CentOS 7 – Restricting access to su or sudo

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We can restrict a user from running the su or sudo commands by changing the user’s SELinux user mapping like this:

semanage login -a -s user_u test

The preceding command will change the Linux test user’s mapping to user_u and will not allow the su or sudo commands access.


This will only take effect when the user is not logged in.

Restricting permissions to run scripts

To restrict the Linux test user’s ability to run scripts we have to do two things. First, we change the user’s mapping to guest_u, the same way as we did previously:

semanage login -a -s guest_u test

By default, SELinux allows users mapped to guest_t to execute scripts from their home directories. We can confirm the same using the following command:

getsebool allow_guest_exec_content

It will show that guest_exec_content is on. So, the second step is that we disable the guest_exec_content using this:

setsebool allow_guest_exec_content off

Now, the test user for whom we changed the mapping won’t be able to execute any scripts even if he has full access to his home directory and the files that he creates there.

If we do a grep to see what SELinux is preventing /var/log/messages, it will show us the access denial along with an alert ID. We can note the alert ID and run:

sealert -l <alert id>

It will show us full details about the access denial along with some suggestions to remove it as well.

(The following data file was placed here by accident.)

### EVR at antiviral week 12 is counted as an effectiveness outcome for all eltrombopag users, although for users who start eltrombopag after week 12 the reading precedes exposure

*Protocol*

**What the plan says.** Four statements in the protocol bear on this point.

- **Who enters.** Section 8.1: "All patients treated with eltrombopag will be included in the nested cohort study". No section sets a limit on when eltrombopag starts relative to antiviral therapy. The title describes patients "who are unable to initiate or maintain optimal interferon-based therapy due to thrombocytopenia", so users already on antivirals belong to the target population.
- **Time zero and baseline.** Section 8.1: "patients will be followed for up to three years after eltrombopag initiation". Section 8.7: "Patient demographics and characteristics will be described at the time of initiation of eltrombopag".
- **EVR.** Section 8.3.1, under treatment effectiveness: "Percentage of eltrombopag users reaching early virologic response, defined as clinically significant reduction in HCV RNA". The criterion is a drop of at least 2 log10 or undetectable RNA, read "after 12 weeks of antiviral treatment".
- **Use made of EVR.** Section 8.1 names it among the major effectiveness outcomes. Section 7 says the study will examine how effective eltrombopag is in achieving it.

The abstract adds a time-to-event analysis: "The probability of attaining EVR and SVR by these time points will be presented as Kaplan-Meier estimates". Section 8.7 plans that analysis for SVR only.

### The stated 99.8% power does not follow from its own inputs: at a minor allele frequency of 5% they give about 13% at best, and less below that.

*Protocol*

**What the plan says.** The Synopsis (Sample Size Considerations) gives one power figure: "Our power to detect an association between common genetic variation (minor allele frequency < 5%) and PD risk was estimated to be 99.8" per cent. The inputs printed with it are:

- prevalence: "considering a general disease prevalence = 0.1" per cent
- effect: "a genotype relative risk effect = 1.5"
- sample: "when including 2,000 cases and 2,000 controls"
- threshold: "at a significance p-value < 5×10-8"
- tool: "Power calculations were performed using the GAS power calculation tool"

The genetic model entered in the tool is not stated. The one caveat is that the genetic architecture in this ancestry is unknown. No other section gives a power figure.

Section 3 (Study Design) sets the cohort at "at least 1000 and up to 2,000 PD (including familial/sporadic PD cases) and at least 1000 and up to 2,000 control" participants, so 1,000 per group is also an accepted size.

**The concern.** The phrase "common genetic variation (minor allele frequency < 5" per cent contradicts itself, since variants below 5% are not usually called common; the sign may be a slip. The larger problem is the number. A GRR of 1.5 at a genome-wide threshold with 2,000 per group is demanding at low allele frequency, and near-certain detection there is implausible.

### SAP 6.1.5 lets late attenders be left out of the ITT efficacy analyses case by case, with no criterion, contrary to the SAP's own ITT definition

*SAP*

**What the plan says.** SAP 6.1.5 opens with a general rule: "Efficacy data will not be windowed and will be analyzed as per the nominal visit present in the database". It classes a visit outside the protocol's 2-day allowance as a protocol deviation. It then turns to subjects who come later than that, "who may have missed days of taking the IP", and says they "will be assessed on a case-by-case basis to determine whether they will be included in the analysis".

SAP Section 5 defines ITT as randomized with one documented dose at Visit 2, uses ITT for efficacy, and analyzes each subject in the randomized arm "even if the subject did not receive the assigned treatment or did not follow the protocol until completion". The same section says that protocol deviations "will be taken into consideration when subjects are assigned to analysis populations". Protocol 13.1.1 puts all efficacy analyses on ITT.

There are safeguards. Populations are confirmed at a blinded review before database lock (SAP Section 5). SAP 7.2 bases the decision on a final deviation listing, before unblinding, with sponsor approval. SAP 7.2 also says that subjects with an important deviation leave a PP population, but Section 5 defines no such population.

Restricting access to services

Assume we have a user admin with access to sudo so that it can run commands with sudo to start and stop services like httpd. Now, even if the user has sudo accesses, we can stop him from management access to services by changing his user mapping to user_u, the same way we did before:

semanage login -a -s user_u admin

This will restrict the user admin from restarting or stopping services.

We can verify the user_u access info by running the seinfo command as the root:

seinfo -uuser_u -x

This output shows the roles user_u can have access to; they are object_r and user_r.

Let’s go one step further and run the same command to find out what domains the user_r role is authorized to enter:

seinfo -ruser_r -x

There is a long list of domains the role can enter. Now, let’s find out whether the role can enter the domain httpd_t by just filtering the output with grep:

seinfo -ruser_r -x | grep httpd_t

This will return nothing, which means that the user_r role is not authorized to enter the httpd_t domain, and therefore, it is unable to start the httpd process or daemon.

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